More on Import-Export

by | Nov 11, 2004 | Archives

More on Import-Export

Turn lemons into lemonade. Turn U.S. economic problems into big international business and international investing earnings abroad. Learn in this November 11, 2004 Gary Scott message a new import-export idea on how to earn money anywhere in the world.

Often when I share ideas having a global business may sound easy. It is! But not without work and overcoming obstacles. Challenges and problems are why not everyone has their own business.

However challenges and problems also creates special opportunity, especially when you have a global view. Let me give you an example.

We have shared messages about the value of investing in Ashe County real estate.


We have also looked at how Ashe County real estate can be even better because of Wild American Ginseng.


These messages make this all sounds easy. Then the realities of life get in the way. Read what the reader below shared with Merri and me and you’ll see what I mean.

“Gary & Merri,

I read your note regarding growing ginseng, which I have done for about eight years (goldenseal as well). Indeed the potential for both roots as a cash crop is big, hence my interest in it, but I ran into some unexpected bumps:

1. Ginseng is susceptible to fungus “infection” and the forest growing medium is predominantly fungal based. It takes time to convert the soil to a bacteria based medium and this process can be cumbersome depending on access to the location. You can spray the crop with a fungicide, of course, but the truly valuable roots are grown as close to “wild” as possible, and fungicides/pesticides reduce the value.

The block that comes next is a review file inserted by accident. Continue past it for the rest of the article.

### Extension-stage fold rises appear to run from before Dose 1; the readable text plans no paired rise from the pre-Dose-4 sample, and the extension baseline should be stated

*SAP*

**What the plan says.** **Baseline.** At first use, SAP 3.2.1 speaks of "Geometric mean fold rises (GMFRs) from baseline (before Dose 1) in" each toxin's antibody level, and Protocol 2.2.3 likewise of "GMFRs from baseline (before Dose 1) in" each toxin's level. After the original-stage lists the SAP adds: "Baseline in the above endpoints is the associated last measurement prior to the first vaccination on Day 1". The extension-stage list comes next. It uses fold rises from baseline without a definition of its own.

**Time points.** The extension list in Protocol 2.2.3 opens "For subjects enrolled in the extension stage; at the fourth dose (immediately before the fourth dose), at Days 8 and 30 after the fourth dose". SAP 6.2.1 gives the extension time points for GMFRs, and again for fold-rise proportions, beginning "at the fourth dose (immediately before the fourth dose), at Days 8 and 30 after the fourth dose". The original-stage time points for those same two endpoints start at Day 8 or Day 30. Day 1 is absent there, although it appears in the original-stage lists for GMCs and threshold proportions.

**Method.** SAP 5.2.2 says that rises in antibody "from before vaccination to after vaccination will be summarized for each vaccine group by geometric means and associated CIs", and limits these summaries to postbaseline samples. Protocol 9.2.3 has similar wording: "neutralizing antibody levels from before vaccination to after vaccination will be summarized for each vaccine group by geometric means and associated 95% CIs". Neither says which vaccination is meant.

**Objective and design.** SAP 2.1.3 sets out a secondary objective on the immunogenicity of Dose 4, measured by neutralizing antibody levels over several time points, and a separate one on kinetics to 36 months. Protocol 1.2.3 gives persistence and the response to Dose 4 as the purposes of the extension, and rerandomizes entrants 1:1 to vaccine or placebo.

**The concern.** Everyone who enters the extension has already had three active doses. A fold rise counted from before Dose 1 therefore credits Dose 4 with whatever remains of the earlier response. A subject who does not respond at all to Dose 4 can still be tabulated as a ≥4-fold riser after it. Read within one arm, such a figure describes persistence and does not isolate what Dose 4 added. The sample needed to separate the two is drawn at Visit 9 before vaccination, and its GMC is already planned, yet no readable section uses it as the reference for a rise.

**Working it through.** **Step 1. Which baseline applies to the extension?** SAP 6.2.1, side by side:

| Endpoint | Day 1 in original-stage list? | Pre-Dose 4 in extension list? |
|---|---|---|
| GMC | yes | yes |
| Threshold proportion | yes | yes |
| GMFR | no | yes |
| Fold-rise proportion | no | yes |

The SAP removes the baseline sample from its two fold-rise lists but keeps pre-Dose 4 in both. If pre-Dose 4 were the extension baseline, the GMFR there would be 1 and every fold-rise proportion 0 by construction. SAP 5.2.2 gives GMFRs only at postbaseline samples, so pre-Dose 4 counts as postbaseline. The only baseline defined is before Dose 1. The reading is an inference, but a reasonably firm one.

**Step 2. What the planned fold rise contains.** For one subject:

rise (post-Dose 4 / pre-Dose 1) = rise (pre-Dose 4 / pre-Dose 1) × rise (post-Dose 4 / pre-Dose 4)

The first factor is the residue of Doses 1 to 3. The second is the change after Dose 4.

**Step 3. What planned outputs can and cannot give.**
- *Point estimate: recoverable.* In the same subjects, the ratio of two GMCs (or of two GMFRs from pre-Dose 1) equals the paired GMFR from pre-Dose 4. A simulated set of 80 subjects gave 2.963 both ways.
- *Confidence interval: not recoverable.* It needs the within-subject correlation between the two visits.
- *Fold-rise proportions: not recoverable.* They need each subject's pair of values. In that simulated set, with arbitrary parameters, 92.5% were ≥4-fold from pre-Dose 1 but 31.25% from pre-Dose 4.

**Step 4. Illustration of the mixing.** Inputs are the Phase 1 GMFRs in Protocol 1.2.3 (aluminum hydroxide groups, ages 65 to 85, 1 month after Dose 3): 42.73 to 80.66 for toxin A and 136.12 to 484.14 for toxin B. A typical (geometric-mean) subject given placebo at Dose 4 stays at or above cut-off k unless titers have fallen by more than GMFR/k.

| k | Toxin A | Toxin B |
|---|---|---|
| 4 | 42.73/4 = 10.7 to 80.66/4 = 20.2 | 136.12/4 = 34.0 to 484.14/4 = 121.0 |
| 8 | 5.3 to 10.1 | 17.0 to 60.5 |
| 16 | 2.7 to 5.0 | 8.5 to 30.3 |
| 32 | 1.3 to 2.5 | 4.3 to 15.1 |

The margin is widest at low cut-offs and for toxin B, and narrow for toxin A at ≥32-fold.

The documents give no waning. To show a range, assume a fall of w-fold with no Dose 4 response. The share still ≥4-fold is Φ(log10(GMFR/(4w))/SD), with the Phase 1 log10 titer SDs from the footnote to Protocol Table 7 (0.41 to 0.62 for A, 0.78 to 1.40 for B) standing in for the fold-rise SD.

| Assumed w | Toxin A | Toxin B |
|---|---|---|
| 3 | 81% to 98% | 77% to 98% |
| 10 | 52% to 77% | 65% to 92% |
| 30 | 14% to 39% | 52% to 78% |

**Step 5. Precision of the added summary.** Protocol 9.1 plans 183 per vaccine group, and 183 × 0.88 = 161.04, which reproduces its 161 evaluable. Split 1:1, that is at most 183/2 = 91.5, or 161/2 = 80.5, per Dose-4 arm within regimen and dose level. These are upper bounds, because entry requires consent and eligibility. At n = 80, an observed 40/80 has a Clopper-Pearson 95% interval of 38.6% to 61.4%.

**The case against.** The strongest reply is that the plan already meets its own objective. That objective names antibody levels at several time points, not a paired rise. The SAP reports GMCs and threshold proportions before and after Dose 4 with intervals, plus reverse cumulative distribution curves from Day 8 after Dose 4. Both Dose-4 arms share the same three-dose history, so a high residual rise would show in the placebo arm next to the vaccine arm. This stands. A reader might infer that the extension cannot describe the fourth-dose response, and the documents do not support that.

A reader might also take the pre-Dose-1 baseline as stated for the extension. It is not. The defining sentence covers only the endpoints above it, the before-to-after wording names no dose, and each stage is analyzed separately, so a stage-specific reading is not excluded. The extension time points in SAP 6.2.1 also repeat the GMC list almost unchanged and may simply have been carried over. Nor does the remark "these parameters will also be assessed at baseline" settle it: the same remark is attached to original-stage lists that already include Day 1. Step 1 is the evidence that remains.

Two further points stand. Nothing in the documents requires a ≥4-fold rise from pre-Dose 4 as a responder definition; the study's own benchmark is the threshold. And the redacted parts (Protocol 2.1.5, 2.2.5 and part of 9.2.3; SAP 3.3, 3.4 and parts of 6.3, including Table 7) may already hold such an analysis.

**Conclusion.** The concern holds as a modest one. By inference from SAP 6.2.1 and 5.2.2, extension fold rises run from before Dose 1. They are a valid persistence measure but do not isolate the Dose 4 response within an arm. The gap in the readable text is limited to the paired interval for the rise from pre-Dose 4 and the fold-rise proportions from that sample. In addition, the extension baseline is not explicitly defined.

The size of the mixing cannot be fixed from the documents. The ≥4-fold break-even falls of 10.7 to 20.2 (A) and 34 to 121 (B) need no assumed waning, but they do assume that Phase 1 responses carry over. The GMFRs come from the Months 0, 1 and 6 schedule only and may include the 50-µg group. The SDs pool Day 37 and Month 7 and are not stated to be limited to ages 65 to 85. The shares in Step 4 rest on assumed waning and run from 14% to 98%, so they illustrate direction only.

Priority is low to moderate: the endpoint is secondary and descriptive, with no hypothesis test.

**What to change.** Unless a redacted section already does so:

2. The majority of my crop fell prey not to fungus, but human pilfering. Although I live in a remote area of North East Georgia, the locals are all too familiar with the value of the roots. In the middle of the night my largest roots would disappear to unknown visitors. Out of the 10,000 roots I planted I have about 500 left: Very disconcerting! The property I own here was suppose to be a medicinal herb farm, but alas it does not produce any more than for my own consumption. Farming is a full-time job and I have other fish to fry.

3. I also have an 18 x 48 hydroponics greenhouse (capable of growing 1250 plants in trays) that another fellow and myself did some exciting research on nutrient dense accelerated growth. For instance, we grew Bibb lettuce from seed to harvest in 25 days instead of 52! We also did some crop consulting, traveling around the US advising farmers who had their soil decimated by the use of chemical fertilizers- quite an experience! I do not want to give the impression that I am an agriculture expert, but I do know a little about soil fertility etc. and it all comes from experience. Best,”

So ginseng farming may not be as easy as it would seem. Should we give up? We don’t need to, especially if we have a global view.

Businesses solve problems! This is what commerce is about and when I read letters like the one above, I don’t see obstacles, I see a way to make money by solving problems. This problem (of growing ginseng) creates an incredible export opportunity!

Look at the following facts.

#1: The falling US dollar is making US real estate really cheap for overseas investors.

#2: Ashe county real estate is especially good value.

#3: Ginseng and other such crops (goldenseal, bloodroot, black cohosh, galax, etc.) add even more income potential to owning Ashe property….if….overseas investors…..had a farm manager and could buy their land using 2% loans.

Does this bring any export ideas to mind? If so please share. How can you see making money from what is written above? How would you go about it? Please let me know at

Let’s exchange ideas and until tomorrow have good investing!